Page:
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Queen Mary Students’ Union President resigns to join the NHS as a doctor

The Students’ Union President at Queen Mary University of London has resigned from his post to work as a doctor for Barts Health NHS Trust during the coronavirus crisis.

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 Talhah Atcha. Credit: QMSU
Talhah Atcha. Credit: QMSU

Dr Talhah Atcha said it was not an easy decision to make, but it was definitely the right one as he becomes another member of the Queen Mary community to offer support to the health service. 

Dr Atcha was a postgraduate student who originally did his undergraduate degree in medicine at Queen Mary. After graduating in 2016 he worked as a doctor for a couple of years and then returned to do a master’s at Queen Mary in Global Health and it was during this period he was elected as Students’ Union President.  

As he explains in his resignation letter, he recently emailed the NHS saying he was willing to come back and work as a doctor and they accepted, asking him to work at Barts Health NHS Trust with the possibility of working at the NHS Nightingale Hospital London if required.  

Dr Atcha, who was due to finish his term as Students’ Union President in August, wrote: “Resigning was not an easy decision to make, but it was definitely the right one. I have skills in A&E, ITU and microbiology and I could not in good conscience not put these skills to good use when so many people are dying from such a horrible disease.  

I am so proud of all the students who have volunteered both locally and nationally to help those around them; it makes me proud to have come from a University with such compassionate people.  

He added: “This is a difficult time in everybody’s lives, the world has suddenly changed and the future looks much darker, but I know you’ll all make it through if you help look out for one another as you have done throughout this year. And when the opportunity comes along to help make other people's lives even the slightest bit better, and you have the capacity for it, grasp it and help shine a light in the dark, a lot of people could do with it right now.” 

An exceptional ambassador

Over the past year Dr Atcha has been working hard on improving the democratic and governance structures of the Students’ Union, whilst trying to ensure the student voice is at the heart of every decision made. He and his executive officer team have all worked on several wide-ranging projects which will empower students to run their own projects and campaigns, get more involved and have the ability to directly lobby the University.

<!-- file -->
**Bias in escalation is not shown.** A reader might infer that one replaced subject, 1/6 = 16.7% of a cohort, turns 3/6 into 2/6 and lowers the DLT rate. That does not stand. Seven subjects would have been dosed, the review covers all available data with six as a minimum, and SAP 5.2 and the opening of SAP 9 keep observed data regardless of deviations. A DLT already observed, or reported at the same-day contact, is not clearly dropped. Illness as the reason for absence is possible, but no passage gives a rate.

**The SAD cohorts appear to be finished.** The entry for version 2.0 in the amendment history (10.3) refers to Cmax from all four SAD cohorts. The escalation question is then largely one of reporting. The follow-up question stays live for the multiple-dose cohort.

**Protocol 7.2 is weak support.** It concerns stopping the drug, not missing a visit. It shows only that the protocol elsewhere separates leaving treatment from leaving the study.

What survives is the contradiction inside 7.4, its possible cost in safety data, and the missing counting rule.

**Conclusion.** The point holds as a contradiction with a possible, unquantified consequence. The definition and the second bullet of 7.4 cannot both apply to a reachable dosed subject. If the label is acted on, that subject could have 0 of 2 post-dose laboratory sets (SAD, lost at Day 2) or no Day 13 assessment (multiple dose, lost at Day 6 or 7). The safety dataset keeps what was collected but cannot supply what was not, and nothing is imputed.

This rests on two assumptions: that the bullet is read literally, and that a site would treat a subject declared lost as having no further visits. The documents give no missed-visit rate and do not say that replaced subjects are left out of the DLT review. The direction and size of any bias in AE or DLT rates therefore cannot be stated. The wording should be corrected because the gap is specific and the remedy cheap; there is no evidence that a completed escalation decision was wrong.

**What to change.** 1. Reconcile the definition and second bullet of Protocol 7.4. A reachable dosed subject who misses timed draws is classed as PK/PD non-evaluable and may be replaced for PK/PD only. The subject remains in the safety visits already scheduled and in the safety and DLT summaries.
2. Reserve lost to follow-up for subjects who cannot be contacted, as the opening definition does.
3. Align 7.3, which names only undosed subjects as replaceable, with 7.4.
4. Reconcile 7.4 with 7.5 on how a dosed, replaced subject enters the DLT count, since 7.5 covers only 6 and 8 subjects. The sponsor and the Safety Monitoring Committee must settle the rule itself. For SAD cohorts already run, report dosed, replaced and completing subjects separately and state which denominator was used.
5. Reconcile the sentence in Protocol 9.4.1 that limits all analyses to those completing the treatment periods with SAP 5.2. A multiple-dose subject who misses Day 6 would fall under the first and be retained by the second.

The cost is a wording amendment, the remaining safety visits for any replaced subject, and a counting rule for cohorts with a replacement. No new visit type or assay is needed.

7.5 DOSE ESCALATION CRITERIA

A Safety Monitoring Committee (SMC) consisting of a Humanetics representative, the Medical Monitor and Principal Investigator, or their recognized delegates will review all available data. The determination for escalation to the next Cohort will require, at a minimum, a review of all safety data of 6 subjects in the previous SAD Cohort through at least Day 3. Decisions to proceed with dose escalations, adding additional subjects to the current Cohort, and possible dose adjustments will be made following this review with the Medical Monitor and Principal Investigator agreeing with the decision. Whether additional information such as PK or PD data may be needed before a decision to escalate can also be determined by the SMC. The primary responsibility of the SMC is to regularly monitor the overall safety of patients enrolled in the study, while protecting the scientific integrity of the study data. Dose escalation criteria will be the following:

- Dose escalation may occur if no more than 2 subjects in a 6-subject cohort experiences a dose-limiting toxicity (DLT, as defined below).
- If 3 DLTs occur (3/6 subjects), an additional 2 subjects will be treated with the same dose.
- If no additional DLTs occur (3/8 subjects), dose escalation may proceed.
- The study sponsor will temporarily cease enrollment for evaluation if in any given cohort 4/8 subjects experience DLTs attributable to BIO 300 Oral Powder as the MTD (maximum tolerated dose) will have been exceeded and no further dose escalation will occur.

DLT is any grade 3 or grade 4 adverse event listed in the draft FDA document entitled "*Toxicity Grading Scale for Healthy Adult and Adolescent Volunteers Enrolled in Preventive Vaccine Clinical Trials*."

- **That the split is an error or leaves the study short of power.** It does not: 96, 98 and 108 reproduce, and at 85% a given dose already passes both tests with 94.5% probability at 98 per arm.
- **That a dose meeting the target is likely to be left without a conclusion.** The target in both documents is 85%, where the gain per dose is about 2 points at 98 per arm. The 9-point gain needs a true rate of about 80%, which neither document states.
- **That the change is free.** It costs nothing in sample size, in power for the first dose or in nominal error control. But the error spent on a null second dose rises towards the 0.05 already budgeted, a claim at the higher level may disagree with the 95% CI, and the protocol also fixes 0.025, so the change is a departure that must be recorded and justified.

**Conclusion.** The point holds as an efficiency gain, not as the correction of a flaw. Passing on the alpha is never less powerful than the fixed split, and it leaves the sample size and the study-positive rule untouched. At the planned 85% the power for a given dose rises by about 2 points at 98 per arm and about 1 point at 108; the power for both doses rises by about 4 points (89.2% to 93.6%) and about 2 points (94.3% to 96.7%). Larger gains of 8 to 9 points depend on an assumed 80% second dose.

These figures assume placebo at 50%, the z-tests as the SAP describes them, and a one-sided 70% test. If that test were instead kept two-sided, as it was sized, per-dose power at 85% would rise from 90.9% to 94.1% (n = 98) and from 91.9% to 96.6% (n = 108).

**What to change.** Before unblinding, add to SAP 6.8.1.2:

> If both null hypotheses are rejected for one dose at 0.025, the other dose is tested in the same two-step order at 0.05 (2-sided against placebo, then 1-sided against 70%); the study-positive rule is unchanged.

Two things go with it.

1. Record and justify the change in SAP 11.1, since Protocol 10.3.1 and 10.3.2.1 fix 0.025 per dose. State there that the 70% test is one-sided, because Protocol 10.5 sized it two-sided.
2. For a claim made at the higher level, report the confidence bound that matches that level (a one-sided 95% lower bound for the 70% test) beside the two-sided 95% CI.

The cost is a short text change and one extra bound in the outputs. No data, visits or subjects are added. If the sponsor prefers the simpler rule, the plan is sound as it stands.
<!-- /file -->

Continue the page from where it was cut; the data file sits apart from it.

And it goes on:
He goes on to state in his letter: “Whilst I think I have done a lot there was a lot more I wanted to do that I’m no longer able to do and that is a hard pill to swallow. With the effect the virus has had on you and the Students’ Union I feel like I’m abandoning all of you, the other Executive Officers and staff at a truly awful time when I really should be leading the Board and that is also a hard fact to deal with. 

Professor Colin Bailey, President and Principal of Queen Mary University of London, said: Talhah is an exceptional ambassador for Queen Mary University of London and we are immensely proud of his decision to use his skills to support the NHS during this difficult time. We are also thankful for his hard work as Students’ Union President and for the example he sets to everyone in our community.”  

Dr Atcha’s responsibilities will now be shared out among the other Students’ Union Executive Officers while Megan Annetts, who is Deputy President, will be the acting President until Shamima Akter becomes President in August 

Mike Wojcik, CEO and Managing Director of Queen Mary Student’s Union, added: “I have nothing but admiration and respect for Talhah for what he has achieved as President, and his incredible contributions in previous years. I’ve cherished working with him, exchanging ideas and discussing approaches to tackle a range of complex and challenging themes. I get a chance to work and support many talented people, many talk about values, integrity and social purpose, but it takes great courage and conviction to step away from the role he was so passionate and committed to, do as he has. I’m humbled by his sense of public duty to serve the communities in front line NHS duties. The same respect extends to our student volunteers and clinical lecturing and support staff.” 

More information:

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